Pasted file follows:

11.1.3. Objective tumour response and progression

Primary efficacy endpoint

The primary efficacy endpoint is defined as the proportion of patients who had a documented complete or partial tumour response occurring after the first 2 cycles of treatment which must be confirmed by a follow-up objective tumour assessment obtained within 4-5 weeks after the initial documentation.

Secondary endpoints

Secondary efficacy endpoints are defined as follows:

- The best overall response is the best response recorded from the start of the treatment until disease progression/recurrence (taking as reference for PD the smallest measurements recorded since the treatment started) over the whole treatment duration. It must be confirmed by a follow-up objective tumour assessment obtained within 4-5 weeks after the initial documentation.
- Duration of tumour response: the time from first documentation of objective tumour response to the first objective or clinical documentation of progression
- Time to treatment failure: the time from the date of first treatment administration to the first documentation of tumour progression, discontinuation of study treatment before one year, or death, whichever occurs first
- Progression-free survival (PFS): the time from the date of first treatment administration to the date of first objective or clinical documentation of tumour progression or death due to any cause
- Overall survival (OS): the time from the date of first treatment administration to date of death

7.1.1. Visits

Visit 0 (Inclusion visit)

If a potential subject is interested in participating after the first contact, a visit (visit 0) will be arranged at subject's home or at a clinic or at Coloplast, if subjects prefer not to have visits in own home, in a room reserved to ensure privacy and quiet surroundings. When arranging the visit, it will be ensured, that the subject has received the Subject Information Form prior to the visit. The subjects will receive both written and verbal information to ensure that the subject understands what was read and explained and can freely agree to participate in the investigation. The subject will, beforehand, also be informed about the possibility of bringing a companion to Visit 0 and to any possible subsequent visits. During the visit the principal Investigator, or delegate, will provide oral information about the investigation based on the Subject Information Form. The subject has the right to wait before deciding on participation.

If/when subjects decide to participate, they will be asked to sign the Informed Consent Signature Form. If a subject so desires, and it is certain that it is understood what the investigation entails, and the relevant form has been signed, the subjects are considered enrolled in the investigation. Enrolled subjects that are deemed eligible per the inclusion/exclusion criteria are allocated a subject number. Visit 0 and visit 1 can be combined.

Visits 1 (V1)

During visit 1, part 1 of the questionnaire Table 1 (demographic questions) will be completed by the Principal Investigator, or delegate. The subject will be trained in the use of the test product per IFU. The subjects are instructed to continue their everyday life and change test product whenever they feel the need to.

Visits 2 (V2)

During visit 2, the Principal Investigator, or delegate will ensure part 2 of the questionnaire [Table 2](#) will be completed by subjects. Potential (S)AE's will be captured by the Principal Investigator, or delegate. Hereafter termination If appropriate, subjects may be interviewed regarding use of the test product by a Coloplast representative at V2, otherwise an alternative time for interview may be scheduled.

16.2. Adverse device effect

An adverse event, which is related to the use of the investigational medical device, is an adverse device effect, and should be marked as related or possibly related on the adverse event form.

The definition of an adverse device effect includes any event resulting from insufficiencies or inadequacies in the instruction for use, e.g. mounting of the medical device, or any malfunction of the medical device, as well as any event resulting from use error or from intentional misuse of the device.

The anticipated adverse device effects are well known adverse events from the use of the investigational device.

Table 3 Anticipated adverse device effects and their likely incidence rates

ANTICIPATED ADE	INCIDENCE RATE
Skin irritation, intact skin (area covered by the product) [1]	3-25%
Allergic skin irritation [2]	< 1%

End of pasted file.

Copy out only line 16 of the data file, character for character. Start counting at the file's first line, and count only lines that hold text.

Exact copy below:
During visit 1, part 1 of the questionnaire Table 1 (demographic questions) will be completed by the Principal Investigator, or delegate. The subject will be trained in the use of the test product per IFU. The subjects are instructed to continue their everyday life and change test product whenever they feel the need to.